On September 9, 2020, Governor Newsom signed AB 1867, a bill that immediately expands supplemental paid sick leave for COVID-19-related reasons for certain employers not already covered by existing leaves.
Early in the pandemic, there was talk of creating more COVID-19-related paid leave requirements to fill the “gaps” left by the Families First Coronavirus Response Act (FFCRA), the federal law that requires COVID-19-related paid sick leave for employers with fewer than 500 employees. Initially, the Governor took executive action, creating supplemental paid sick leave for food sector workers with Executive Order N-51-20. Now, AB 1867 will codify the Executive Order but also expand COVID-19-related paid sick leave far beyond the food sector. Here is a brief summary of the new law’s requirements.
In addition to food sector employers covered by Executive Order N-51-20, AB 1867 broadly expands the leave coverage, requiring all employers with 500 or more employees in the United States to provide COVID-19 supplemental paid sick leave to their California employees. It also extends those requirements to health care providers and first responders whose employers elected to exclude them from FFCRA leave requirements.
Employees who work for covered employers can take COVID-19 supplemental paid sick leave if the worker is:
- Subject to a federal, state or local quarantine or isolation order related to COVID-19.
- Advised by a health care provider to self-quarantine or self-isolate due to concerns related to COVID-19.
- Prohibited from working by the employer due to health concerns related to the potential transmission of COVID-19.
Employees are not eligible for supplemental paid sick leave if they work from home.
Leave Amounts and Pay
Full-time employees are eligible for 80 hours of COVID-19 supplemental paid sick leave. “Full-time” means the employee was either scheduled to work 40 hours per week or worked, on average, at least 40 hours per week during two weeks prior to taking leave.
Part-time employees are eligible for an amount of leave equal to the number of hours they’re normally scheduled to work in two weeks. If an employee works a varying schedule, they’re entitled to hours equal to 14 times the average number of hours the employee worked each day in the prior six months, or over the total time of employment if less than six months.
The law contains a special provision for firefighters. Firefighters scheduled to work more than 80 hours in the two weeks prior to taking leave are entitled to the total number of hours they were scheduled to work in those two weeks.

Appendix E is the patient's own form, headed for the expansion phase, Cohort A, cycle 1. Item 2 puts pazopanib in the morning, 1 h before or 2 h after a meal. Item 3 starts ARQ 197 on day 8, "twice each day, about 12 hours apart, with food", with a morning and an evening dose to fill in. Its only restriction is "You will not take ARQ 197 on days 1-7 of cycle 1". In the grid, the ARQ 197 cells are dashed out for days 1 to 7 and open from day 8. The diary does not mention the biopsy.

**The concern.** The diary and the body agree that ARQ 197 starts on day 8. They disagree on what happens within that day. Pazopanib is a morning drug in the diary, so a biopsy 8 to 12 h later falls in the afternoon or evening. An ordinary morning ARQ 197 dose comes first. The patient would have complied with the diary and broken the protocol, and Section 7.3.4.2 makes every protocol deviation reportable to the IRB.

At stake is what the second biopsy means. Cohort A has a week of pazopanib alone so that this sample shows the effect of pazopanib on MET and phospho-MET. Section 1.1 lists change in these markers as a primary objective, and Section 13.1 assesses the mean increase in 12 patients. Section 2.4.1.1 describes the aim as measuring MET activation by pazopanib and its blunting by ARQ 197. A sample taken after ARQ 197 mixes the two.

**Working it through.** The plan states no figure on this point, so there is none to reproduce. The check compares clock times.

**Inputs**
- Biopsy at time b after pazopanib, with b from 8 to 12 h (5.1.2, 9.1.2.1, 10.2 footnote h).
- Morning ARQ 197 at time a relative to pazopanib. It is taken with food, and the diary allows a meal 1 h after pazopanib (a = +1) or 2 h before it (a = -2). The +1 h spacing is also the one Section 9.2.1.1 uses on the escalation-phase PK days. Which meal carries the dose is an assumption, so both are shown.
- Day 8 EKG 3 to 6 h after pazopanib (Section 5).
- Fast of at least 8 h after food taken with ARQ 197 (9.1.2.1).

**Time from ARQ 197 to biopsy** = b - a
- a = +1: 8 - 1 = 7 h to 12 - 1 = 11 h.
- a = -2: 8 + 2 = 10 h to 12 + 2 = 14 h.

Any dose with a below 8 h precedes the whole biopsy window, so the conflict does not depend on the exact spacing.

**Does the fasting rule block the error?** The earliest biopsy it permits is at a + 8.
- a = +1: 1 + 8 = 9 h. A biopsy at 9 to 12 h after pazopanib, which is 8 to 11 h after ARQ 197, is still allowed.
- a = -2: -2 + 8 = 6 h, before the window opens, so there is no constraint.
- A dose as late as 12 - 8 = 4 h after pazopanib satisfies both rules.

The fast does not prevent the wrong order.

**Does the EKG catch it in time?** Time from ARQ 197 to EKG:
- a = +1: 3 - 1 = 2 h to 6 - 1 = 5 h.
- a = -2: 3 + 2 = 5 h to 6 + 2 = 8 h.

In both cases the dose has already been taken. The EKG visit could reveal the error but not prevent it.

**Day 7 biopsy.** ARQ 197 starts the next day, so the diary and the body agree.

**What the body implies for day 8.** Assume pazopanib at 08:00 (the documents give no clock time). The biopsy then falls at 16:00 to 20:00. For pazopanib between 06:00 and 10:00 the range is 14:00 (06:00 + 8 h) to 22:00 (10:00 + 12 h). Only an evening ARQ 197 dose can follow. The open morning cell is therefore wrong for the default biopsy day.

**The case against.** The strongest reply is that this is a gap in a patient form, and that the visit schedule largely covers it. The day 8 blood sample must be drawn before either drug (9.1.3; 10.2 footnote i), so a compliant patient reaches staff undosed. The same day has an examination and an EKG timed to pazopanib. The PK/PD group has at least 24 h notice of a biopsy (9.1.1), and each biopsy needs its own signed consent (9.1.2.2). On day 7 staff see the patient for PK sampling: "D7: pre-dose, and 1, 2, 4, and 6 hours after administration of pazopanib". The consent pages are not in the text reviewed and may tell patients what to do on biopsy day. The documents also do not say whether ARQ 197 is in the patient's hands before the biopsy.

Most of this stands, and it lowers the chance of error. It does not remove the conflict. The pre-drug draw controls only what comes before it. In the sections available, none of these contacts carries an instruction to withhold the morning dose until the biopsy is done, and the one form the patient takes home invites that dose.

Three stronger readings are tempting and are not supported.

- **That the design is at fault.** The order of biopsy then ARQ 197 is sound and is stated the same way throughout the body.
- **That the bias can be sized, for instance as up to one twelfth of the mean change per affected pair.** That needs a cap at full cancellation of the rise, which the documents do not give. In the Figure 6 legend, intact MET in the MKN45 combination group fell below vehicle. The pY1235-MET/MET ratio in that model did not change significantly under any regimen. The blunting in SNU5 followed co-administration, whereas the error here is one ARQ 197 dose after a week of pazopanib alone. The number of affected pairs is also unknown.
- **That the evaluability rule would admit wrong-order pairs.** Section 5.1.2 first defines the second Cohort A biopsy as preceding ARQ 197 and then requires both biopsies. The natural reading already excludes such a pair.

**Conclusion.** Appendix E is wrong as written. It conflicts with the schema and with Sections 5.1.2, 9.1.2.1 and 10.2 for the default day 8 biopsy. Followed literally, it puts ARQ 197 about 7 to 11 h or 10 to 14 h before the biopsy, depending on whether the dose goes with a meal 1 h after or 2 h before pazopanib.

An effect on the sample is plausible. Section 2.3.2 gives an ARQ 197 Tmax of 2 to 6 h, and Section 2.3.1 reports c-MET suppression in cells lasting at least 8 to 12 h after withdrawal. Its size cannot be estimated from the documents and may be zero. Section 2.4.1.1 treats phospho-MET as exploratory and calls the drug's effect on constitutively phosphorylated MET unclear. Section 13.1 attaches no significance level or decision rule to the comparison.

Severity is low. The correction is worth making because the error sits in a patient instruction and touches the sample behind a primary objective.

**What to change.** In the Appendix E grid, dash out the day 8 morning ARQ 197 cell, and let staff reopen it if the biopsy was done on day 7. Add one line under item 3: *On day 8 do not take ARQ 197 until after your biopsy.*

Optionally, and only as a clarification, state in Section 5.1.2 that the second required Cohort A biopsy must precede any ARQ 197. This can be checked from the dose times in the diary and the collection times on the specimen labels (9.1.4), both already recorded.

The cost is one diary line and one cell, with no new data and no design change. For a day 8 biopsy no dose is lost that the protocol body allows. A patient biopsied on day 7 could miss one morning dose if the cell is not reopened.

Employers must pay employees the highest of either the employee’s regular rate of pay for their last pay period, the state minimum wage or the applicable local minimum wage. The amount of pay is capped at $511 per day and $5,110 total per employee.
Interactions with Other Leaves
This leave is provided in addition to already existing paid sick leave under California Labor Code Sec. 246.
An employer may not require an employee to use other paid or unpaid leaves before the employee uses COVID-19 supplemental paid sick leave.
Employers who have already provided leave under Executive Order N-51-20 don’t need to provide additional leave under this law. Additionally, employers may not be required to provide additional leave under this law if they already provided comparable COVID-19 specific paid sick leave under federal or local laws, or under their own policies. This issue may become increasingly complicated as more local ordinances are passing COVID-19 supplemental paid sick leave measures. Employers subject to local ordinances should consult with legal counsel on their obligations under those ordinances and this new law.
By seven days after enactment, the California Labor Commissioner will publish a model notice to provide to employees. Employers can send the notice electronically to employees who are telecommuting.
AB 1867 is a budget trailer bill, meaning it went into effect immediately when signed on September 9, 2020. But the new supplemental paid sick leave provisions will take effect “not later than 10 days” after enactment, meaning covered employers must begin providing this new leave no later than September 19, 2020. This gives employers very little time to comply with the new law.
The COVID-19 supplemental sick leave has a sunset provision, expiring on December 31, 2020, or upon the expiration of any federal extension of the federal emergency paid sick leave provisions under the FFCRA, whichever is later.
Final Thoughts for Employers
Even with the 10-day delay, employers potentially covered by AB 1867 will need to take quick action to ensure compliance. Employers should consult with legal counsel with any coverage, eligibility and leave interaction questions. Covered employers will also need to ensure they update eligible employees’ wage statements to reflect the new paid sick leave.